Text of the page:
This Saturday - Mareorama Resurrected at The Velaslavasay Panorama

Message sent via email.

February 22, 2011

Mareorama Mechanism

 

 

Maréorama Resurrected
An Illustrated Presentation by Media Archæologist & Scholar
Erkki Huhtamo

____
Saturday, February 26, 2011
8 o’clock PM

Tickets $10

{$8 VPES Members, Students, Seniors}
Advance tickets available online at http://www.brownpapertickets.com/event/155854
______

Presented at the Paris Universal Exposition of 1900 to jubilant acclaim, Hugo d'Alesi's Maréorama was a  popular spectacle unlike any other produced before or since. A moving panorama experience that patrons took in while lounging on the deck of a ship, the illusion was completed by a highly technical mechanism which gently rocked the ship to and fro. Constantinople, Naples, Venice, and the ancient Tunisian city of Sousse were the lively ports visited on this illustionisticsea excursion around the Mediterranean.

Please join us in welcoming Professor Erkki Huhtamo to The Velaslavasay Panorama, here to present an illustrated lecture and demonstration that will place the Maréorama within the history of the moving panorama storytelling tradition.

The evening will also include a projected reconstruction of several sequences of the Maréorama based on illustrations preserved in his own collection, and will be accompanied by the illustrious Kate Kohler, playing the original piano music composed for the Maréorama by the then well-known saloon composer Henri Kowalski - which will be heard here for the first time in more than 110 years!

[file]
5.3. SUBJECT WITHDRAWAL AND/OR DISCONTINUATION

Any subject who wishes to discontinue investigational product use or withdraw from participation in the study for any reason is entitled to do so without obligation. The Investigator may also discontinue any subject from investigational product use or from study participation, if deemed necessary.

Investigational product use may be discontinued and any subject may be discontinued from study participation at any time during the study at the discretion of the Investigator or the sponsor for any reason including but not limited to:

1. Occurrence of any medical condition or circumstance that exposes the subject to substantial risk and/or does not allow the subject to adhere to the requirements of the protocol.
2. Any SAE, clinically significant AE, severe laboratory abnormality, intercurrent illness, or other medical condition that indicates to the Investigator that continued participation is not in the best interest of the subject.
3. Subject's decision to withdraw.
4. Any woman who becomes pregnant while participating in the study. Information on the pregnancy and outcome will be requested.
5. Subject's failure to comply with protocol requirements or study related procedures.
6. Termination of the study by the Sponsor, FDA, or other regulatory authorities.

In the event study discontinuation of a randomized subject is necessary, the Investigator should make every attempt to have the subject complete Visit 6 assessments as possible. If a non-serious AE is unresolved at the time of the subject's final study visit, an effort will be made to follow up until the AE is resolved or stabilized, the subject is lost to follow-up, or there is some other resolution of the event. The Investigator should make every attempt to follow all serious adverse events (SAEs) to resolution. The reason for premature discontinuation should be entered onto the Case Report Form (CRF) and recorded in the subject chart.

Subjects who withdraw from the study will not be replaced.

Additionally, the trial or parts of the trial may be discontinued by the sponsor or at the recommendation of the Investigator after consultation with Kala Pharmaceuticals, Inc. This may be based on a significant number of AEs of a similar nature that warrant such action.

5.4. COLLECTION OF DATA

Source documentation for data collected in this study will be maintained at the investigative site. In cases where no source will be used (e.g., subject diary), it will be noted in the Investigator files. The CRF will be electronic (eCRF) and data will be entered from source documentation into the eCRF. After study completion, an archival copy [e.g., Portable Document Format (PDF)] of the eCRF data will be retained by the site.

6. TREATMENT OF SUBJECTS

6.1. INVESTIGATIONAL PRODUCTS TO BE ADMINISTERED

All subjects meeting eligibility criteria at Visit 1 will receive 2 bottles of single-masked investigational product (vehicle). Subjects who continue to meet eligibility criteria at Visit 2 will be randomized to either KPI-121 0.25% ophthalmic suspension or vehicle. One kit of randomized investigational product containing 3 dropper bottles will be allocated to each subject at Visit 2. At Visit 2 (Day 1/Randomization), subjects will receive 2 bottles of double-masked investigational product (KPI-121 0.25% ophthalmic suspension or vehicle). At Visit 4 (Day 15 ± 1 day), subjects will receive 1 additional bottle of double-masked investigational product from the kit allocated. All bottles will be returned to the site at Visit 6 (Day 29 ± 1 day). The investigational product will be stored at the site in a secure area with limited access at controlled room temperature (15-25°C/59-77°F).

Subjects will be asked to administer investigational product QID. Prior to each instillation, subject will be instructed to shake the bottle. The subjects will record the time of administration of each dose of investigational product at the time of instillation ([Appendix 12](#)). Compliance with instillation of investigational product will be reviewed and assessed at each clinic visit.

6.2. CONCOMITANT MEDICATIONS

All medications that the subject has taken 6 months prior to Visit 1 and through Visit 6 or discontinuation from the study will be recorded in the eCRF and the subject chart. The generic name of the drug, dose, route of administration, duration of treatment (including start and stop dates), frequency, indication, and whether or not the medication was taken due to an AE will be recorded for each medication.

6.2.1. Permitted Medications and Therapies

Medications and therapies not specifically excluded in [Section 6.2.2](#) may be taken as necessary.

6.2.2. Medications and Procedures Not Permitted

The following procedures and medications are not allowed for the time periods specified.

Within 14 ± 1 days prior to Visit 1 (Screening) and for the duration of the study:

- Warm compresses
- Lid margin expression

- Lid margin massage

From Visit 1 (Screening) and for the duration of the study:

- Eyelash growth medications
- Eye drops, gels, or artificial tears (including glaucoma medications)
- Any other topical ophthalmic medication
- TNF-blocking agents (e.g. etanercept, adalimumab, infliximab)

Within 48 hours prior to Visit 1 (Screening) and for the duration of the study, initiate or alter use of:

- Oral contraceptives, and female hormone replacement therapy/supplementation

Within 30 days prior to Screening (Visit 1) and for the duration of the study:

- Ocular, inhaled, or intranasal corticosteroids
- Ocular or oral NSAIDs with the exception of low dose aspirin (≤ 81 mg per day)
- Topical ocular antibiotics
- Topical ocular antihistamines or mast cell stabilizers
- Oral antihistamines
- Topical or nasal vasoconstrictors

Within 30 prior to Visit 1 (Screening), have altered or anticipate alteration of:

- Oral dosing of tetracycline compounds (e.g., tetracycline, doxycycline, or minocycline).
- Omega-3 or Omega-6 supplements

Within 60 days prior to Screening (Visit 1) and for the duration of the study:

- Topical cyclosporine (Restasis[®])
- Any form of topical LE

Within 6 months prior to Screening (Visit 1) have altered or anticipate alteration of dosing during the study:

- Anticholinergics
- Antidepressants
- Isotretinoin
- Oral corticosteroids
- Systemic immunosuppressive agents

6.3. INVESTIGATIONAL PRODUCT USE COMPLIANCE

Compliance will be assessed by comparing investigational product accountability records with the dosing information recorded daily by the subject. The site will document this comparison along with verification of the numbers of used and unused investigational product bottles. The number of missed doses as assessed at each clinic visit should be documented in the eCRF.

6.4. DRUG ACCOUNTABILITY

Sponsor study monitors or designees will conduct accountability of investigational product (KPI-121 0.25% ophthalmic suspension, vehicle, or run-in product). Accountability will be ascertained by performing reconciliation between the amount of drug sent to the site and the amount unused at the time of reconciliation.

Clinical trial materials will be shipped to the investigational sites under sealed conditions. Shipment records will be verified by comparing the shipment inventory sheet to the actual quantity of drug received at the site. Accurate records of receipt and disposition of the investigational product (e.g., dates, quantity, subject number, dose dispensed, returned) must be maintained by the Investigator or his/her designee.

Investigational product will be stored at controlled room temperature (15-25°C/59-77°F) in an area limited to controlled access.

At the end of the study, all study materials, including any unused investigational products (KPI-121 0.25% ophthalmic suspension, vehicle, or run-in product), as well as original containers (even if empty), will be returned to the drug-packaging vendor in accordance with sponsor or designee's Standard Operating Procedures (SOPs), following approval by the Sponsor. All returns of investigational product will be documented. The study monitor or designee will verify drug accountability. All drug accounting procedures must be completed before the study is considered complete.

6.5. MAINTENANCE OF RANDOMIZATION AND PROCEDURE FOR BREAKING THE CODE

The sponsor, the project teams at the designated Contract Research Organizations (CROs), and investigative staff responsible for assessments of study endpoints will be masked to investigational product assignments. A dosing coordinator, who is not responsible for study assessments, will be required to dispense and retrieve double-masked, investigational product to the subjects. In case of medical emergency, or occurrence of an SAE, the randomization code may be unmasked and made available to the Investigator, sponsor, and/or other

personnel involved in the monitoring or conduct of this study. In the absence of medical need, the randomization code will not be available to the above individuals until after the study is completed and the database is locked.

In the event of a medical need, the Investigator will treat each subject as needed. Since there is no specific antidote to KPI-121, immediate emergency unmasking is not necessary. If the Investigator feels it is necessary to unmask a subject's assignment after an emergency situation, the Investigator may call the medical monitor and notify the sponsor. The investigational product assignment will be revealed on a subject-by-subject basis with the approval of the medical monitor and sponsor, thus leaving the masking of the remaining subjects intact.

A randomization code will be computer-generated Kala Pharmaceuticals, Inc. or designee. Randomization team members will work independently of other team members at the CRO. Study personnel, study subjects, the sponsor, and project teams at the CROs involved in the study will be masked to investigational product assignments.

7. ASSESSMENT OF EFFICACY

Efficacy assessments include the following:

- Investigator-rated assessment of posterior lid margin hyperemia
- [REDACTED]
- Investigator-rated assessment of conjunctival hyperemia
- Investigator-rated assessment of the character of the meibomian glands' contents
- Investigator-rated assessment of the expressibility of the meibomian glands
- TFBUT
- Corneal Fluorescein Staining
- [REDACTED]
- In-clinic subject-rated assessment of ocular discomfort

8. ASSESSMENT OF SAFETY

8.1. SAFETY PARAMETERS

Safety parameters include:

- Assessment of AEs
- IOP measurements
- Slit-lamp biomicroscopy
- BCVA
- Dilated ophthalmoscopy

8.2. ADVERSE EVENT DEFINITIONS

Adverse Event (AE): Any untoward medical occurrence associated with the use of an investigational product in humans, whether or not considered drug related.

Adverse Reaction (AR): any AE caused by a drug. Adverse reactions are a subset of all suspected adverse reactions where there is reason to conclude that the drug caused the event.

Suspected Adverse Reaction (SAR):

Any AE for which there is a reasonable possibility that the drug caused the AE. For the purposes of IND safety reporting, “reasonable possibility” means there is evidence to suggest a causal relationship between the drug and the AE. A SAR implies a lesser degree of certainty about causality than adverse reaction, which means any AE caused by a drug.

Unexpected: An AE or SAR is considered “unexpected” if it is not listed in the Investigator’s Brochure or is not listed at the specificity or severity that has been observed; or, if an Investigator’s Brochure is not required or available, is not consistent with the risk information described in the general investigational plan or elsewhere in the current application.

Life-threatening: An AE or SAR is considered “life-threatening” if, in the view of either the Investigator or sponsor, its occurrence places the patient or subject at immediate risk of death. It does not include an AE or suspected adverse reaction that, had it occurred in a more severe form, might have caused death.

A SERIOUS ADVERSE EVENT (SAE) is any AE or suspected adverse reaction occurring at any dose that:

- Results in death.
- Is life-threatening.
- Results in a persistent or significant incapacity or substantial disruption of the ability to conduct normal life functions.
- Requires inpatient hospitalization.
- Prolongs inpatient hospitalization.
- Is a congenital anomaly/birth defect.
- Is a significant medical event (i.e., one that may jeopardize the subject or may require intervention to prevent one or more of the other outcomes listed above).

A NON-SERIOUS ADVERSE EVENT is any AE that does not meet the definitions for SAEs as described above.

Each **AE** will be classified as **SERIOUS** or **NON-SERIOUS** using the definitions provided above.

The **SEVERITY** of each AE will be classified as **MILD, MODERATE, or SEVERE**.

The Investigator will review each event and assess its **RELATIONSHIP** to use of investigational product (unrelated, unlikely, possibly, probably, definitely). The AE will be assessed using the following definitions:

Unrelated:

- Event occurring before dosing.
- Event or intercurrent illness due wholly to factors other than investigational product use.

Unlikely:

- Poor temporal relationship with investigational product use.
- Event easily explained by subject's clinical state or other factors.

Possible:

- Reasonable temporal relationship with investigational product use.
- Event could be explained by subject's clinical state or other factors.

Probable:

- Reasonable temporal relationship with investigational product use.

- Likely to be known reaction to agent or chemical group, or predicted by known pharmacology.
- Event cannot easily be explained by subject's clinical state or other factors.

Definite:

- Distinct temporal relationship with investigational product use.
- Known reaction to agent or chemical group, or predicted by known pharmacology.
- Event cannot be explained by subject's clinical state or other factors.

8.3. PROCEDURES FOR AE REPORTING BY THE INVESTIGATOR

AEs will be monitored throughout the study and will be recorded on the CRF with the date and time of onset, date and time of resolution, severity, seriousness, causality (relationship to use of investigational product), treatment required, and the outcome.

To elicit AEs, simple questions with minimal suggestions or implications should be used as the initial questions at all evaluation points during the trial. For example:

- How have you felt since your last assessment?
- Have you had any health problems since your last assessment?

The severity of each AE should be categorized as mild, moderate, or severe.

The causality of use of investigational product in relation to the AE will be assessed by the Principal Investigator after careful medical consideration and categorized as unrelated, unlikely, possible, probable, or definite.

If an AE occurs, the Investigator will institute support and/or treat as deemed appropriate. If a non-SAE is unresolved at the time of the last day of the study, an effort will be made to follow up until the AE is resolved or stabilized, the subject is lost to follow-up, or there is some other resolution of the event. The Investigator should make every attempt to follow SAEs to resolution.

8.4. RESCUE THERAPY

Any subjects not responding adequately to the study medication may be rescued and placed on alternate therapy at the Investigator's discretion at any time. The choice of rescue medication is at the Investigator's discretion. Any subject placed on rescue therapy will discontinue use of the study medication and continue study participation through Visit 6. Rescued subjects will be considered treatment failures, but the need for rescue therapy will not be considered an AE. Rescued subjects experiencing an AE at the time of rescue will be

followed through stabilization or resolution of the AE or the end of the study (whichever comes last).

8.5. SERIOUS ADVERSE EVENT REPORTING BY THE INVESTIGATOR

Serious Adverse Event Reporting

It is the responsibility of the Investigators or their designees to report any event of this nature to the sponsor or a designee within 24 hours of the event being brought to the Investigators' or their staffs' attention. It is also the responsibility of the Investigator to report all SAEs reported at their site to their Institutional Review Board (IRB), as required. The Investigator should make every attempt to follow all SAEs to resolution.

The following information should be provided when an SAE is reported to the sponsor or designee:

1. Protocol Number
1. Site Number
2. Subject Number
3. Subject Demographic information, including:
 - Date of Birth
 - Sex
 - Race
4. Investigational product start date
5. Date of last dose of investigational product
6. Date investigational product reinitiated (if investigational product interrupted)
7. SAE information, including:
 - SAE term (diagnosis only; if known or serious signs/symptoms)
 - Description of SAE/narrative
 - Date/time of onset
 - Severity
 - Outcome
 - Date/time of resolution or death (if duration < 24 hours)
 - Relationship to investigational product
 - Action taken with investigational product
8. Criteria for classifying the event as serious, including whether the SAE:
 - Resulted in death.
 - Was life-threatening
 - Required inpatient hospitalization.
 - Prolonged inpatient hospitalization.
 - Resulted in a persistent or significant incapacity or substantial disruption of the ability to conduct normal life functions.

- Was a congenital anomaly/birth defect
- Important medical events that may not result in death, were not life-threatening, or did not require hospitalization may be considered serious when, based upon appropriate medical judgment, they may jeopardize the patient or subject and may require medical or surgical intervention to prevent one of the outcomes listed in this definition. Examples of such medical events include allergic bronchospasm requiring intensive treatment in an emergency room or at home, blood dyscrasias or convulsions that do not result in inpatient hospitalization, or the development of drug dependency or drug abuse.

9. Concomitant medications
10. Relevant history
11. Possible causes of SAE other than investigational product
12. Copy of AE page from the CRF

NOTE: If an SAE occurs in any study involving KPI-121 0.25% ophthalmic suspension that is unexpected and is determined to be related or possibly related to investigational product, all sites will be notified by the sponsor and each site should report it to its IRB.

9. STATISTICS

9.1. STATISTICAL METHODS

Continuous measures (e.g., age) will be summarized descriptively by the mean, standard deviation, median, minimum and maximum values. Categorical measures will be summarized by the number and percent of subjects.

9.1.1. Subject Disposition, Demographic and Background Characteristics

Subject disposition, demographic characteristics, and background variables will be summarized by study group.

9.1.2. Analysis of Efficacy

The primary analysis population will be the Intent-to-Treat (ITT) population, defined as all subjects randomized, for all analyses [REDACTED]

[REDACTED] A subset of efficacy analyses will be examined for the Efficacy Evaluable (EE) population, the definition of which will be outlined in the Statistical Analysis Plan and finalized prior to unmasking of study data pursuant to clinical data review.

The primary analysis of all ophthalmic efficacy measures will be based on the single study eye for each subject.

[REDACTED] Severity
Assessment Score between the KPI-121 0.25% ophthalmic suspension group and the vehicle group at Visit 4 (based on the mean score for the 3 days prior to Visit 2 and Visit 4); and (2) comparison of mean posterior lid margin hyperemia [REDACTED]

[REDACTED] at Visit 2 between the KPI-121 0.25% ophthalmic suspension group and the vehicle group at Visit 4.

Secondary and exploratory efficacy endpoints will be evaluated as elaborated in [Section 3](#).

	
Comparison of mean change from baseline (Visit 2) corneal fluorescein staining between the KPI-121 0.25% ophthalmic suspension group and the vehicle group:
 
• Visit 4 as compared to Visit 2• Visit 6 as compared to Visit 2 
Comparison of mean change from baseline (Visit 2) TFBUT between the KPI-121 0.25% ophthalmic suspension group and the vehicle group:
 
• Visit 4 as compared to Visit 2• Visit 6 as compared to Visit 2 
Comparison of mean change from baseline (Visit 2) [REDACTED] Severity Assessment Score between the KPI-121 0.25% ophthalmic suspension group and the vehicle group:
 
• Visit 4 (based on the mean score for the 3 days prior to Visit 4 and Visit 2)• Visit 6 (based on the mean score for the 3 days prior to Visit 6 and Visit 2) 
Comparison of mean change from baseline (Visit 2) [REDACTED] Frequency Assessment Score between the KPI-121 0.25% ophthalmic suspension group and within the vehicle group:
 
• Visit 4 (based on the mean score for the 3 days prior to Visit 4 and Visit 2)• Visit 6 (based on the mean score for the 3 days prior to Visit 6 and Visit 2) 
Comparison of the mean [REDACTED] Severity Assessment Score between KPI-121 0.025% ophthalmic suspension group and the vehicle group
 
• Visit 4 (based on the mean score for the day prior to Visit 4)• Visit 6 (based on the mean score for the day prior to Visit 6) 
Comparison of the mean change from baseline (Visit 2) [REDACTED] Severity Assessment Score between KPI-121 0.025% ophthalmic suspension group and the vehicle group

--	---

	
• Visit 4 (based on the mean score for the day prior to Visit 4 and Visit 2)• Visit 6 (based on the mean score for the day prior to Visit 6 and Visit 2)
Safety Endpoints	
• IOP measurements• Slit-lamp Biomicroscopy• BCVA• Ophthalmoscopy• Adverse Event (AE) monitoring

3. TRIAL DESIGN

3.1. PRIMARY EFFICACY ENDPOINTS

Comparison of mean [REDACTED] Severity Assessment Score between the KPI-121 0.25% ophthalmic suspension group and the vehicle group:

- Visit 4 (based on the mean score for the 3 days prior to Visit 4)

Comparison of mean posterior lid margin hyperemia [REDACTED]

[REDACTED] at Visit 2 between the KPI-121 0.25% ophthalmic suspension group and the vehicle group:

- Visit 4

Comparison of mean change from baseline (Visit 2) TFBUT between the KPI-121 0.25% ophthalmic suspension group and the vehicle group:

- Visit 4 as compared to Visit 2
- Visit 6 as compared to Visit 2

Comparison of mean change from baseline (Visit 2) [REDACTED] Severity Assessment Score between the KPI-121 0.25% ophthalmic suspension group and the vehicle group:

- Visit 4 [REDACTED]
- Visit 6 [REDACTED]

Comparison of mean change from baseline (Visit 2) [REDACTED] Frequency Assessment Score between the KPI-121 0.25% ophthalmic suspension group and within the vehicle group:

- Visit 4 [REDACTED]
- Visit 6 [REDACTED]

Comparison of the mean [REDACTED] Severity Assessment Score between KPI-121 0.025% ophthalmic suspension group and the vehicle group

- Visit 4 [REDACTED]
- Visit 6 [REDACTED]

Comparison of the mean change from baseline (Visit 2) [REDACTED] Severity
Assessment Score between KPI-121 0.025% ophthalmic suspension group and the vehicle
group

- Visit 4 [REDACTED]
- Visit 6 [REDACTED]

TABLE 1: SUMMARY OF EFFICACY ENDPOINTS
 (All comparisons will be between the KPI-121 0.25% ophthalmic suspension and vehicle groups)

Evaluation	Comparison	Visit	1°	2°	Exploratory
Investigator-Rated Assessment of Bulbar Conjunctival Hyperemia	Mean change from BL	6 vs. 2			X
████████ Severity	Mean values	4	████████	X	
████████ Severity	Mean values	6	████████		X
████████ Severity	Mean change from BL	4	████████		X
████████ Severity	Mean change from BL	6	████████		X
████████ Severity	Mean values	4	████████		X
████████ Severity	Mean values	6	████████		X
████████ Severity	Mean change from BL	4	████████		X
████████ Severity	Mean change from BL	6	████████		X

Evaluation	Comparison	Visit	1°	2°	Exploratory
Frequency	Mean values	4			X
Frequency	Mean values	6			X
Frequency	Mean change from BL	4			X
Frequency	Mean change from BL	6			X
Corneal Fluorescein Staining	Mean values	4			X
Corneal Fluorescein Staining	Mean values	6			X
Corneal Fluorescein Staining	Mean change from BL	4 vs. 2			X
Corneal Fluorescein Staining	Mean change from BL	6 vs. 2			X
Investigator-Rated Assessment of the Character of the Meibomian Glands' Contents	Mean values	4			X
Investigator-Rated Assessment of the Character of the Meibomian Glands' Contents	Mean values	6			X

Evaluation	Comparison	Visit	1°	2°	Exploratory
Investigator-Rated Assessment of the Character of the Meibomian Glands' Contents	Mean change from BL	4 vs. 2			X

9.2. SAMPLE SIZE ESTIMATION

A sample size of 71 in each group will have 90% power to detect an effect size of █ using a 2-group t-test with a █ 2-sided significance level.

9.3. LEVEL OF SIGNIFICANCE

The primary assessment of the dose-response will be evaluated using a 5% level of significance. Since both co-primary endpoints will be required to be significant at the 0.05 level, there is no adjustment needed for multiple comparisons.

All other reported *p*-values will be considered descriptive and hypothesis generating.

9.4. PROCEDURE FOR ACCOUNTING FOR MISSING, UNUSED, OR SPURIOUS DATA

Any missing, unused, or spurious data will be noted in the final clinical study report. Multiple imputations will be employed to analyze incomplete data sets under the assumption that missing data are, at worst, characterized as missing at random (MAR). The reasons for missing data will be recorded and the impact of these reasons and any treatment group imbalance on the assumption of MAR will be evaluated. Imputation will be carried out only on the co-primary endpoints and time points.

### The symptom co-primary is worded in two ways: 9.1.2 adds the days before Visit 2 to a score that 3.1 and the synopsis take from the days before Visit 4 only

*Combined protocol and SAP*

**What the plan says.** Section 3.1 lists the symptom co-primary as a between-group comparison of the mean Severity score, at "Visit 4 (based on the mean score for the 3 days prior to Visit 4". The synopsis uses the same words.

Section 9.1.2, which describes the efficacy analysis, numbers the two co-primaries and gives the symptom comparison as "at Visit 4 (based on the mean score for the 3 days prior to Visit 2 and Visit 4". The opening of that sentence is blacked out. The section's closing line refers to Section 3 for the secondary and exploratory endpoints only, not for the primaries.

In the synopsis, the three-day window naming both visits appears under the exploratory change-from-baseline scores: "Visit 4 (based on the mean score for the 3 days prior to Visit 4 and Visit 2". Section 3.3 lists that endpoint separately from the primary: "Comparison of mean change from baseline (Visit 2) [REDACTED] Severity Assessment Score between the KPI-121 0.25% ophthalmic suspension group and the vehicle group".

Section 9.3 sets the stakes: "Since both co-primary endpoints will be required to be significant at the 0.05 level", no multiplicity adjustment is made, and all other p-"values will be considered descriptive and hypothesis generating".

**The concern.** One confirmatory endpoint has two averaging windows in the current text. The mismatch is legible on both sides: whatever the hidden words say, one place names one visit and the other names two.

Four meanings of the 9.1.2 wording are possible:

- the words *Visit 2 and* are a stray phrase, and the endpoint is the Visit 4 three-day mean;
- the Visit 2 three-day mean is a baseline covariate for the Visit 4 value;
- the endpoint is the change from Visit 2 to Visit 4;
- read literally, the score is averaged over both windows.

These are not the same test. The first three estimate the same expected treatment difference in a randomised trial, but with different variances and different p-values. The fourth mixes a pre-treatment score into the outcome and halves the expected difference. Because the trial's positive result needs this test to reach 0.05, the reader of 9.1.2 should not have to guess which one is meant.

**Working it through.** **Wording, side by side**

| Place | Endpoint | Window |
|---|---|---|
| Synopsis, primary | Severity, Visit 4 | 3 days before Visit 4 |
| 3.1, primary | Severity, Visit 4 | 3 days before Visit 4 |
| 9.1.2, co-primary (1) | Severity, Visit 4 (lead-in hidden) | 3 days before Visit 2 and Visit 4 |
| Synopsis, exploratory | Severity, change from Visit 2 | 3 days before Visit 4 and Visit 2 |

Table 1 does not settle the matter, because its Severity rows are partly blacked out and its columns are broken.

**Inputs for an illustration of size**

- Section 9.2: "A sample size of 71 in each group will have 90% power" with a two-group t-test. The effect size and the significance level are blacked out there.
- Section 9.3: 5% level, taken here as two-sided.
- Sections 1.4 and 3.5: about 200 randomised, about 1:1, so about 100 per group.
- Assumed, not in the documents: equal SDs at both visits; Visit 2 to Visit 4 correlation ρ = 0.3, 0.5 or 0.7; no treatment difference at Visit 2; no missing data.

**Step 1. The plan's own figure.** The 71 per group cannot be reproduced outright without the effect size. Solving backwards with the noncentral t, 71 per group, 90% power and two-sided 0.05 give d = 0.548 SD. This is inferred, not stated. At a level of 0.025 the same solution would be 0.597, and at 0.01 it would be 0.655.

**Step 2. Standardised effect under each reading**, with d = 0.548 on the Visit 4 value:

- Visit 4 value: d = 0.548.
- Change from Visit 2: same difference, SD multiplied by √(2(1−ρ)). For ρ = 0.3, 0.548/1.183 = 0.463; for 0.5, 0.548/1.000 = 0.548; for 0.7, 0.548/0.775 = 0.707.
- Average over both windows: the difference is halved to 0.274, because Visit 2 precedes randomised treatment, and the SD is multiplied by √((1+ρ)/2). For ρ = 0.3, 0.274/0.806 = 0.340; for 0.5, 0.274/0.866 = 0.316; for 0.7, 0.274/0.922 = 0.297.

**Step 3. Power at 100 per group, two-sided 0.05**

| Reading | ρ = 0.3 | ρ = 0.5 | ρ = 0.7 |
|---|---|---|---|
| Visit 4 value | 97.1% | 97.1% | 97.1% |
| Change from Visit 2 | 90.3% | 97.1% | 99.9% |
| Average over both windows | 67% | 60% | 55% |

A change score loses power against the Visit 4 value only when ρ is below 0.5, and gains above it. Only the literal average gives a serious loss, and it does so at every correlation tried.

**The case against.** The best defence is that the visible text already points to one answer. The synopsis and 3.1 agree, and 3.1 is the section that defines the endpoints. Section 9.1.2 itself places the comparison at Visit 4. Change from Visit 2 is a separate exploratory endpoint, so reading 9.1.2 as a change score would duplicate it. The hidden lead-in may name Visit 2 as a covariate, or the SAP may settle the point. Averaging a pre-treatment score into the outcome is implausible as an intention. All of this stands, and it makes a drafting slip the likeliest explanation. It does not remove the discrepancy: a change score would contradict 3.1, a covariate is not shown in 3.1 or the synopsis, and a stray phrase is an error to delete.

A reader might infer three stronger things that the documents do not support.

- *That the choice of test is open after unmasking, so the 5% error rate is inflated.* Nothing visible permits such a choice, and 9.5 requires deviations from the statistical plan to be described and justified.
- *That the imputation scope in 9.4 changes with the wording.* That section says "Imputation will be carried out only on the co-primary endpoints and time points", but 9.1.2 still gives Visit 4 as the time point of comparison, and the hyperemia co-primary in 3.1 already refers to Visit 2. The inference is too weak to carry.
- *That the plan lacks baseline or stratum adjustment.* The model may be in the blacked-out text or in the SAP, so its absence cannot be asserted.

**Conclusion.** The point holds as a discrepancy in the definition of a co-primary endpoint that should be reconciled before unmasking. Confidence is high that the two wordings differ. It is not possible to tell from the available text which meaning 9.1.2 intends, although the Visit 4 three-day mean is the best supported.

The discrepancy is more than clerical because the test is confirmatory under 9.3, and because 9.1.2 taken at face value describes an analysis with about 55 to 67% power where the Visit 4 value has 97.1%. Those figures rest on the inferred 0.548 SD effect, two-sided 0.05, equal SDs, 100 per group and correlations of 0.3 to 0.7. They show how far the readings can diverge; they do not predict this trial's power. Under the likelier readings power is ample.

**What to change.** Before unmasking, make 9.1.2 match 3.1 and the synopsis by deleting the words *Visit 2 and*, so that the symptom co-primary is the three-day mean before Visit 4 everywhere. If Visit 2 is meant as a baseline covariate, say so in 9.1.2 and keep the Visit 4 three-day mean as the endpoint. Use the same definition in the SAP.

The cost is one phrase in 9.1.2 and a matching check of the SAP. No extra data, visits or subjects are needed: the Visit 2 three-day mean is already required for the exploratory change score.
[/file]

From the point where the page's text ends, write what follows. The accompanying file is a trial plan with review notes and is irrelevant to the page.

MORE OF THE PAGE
__________

Erkki Huhtamo works as Professor of Media History and Theory at UCLA, and has published extensively on media archaeology, an emerging approach he has pioneered. Professor Huhtamo's most recent books are Media Archaeology: Approaches, Applications, and Implications (co-edited with Jussi Parikka, University of California Press, 2011) and a forthcoming monograph titled Illusions in Motion: a Media Archaeology of the Moving Panorama and Related Spectacles.

 

This illustrated lecture has been made possible in part by the support of the Andy Warhol Foundation for the Visual Arts.

The Velaslavasay Panorama